Overall, the gameplay makes me think of the new Prince of Persia games, only with better weapons and without the ability to turn back time. Also, just to make things easier, you can actually restart from the preivous savepoint or checkpoint without resorting to hit the restart button, which is useful if you do something immensely stupid.

The gameplay takes a while to get used to, but after a while, I found myself hooked.

Story - 9/10

The story returns to Leon S. Kennedy - a lookalike of Gareth from The Office, last seen in Resident Evil 2, and only mentioned in passing in Code: Veronica X. It wasn't what I was expecting after the ending of Resident Evil Code: Veronica X, but it's a good idea to return to this character.

The game takes place somewhere in Europe (evidently in Spain, although when I first saw the hordes of pitchfork-wielding mobs I thought I was in Transylvania). The game opens with Leon being driven to a village in a truck. One of the drivers gets out to take a leak, and in a complete subversion of just about every horror movie cliche, is not attacked.

Leon is left in the village, where he finds out that the locals are rather hostile - to say the least, and must rescue the president's daughter, Ashley.

This is about all I can say without giving away too much of the story, and after a while the story starts to look something like Resident Evil meets Harry Potter meets Buffy the Vampire Slayer meets The Wicker Man meets Twin Peaks. There is a seemingly endless parade of colourful, and frankly bizarre bad guys - including, of all things, an evil dwarf. There is also a man called Luis who gives a number of walk-on appearances throughout the game, saying a few lines, then giving excuses and dashing off. However, the story is very compelling. The Umbrella corporation, familiar from the other Resident Evil Games, is replaced a a mysterious cult. Near the start, there's a pretty cool cutscene where the villagers are drawn away from attacking you by a church bell ringing and begin to walk towards the church. I found myself thinking of the Morlocks summoning the humans in The Time Machine.

I'm not as fond of Leon as I am of the original characters - Jill Valentine and Chris Redfield, but in this game he seems somewhat more interesting than he was in Resident Evil 2. There is some great dialouge, and some great banter between Leon and his contact, who constantly appears to give him advice. Ashley would probably be the most annoying character in the Resident Evil series, were it not for Sherry Birkin from Resident Evil 2, and feminists are likely to be annoyed that she is a far cry from the usual tough, assertive, female characters that are typical of the Resident Evil Games (Jill, Claire and Ada, for example), as she takes on the role of a damsel in distress.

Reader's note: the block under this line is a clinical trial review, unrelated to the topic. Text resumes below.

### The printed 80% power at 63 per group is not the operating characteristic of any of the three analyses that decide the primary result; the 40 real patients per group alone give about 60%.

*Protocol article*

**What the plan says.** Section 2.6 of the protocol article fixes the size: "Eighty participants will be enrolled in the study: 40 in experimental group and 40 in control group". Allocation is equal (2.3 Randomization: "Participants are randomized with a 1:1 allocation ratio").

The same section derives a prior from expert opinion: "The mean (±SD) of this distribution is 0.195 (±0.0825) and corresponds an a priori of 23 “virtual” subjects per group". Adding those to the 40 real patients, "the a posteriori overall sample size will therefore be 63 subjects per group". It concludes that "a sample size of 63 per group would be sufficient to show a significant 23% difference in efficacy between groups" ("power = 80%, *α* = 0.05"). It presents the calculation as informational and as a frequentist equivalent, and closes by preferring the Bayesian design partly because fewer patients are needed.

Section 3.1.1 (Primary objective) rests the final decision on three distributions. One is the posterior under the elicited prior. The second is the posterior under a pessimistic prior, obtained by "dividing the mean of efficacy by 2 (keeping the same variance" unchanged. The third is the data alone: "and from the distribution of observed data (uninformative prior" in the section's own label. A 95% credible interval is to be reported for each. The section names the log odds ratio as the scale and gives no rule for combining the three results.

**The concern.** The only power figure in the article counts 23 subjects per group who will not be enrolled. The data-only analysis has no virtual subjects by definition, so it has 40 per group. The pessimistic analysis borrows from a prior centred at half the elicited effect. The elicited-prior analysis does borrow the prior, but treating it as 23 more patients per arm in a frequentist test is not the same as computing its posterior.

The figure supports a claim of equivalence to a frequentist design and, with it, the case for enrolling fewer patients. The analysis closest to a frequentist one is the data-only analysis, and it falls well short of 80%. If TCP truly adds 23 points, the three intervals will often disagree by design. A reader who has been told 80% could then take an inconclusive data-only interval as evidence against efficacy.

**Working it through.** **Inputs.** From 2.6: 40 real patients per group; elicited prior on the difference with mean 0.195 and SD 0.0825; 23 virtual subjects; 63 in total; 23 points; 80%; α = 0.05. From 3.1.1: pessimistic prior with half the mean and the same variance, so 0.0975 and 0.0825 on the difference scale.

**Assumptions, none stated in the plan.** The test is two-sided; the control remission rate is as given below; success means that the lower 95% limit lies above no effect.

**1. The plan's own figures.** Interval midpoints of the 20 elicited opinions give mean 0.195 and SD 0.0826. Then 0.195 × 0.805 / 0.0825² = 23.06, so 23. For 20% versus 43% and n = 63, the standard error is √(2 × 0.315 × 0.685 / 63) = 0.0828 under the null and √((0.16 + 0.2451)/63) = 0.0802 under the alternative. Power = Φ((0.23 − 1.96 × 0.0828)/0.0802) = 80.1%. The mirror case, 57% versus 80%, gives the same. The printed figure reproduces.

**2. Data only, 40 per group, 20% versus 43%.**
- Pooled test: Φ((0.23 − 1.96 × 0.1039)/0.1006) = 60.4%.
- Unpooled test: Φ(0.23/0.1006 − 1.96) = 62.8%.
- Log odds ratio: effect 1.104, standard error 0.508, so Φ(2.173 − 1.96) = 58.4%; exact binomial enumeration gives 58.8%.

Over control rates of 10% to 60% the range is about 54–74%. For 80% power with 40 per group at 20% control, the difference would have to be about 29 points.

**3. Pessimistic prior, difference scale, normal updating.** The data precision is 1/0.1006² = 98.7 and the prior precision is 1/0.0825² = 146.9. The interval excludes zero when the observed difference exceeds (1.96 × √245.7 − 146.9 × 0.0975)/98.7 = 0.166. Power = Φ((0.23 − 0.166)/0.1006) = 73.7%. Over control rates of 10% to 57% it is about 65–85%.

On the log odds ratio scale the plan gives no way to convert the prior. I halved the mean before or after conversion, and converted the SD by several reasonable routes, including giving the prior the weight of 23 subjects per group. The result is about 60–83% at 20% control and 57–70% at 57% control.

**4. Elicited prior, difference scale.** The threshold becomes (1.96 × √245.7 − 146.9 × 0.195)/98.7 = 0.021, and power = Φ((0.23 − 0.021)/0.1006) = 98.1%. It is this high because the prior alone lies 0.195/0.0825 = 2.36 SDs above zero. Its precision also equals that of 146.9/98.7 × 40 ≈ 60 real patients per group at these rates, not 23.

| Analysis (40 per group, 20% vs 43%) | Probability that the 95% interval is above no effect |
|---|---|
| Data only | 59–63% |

Sounds - 8/10

The sounds are very good. Just hearing the villagers voices is somewhat chilling (though nothing like as terror inducing as a certain boss character from Resident Evil: Code Veronica X).

Most of the voice acting is good, despite a few slightly cheesy efforts. Playing the game just now, I recall entering one room and hearing slightly overdone maniacal laughter echoing throughout the place - I was expecting a walk on part from Gruntilda, the witch from the Banjo Kazooie games. There are some interesting uses of accents in this game, with some characters sounding either German or Russian, while the merchant speaks in what sounds to me like a cockney accent.

Ashely's high-pitched screming voice may get on your nerves, though.

Graphics - 10/10

These are even better than in Code: Veronica X if that's possible. The gameplay and cinemas are, for once, equally sharp, and at times I actually thought I was still watching a cinema when the gameplay has resumed. Some of enemies are genuinely freaky (particularly the parasites that appear after you've decapitated certain enemies. The only real flaw is that at times, the screen seems a little too dark.

Play Time/Replay Value - 9/10

This game should keep you occupied for some time, especially as - like most of the other games in the series - this uses two discs. This game is difficult to put down.

Final Verdict - Buy

You will need to buy this game because of the sheer size of it. You will probably not get your money's worth out of just a few days' rental. This is also one of the best games in the Resident Evil Series.


Reviewer's Score: 9/10 | Originally Posted: 06/06/05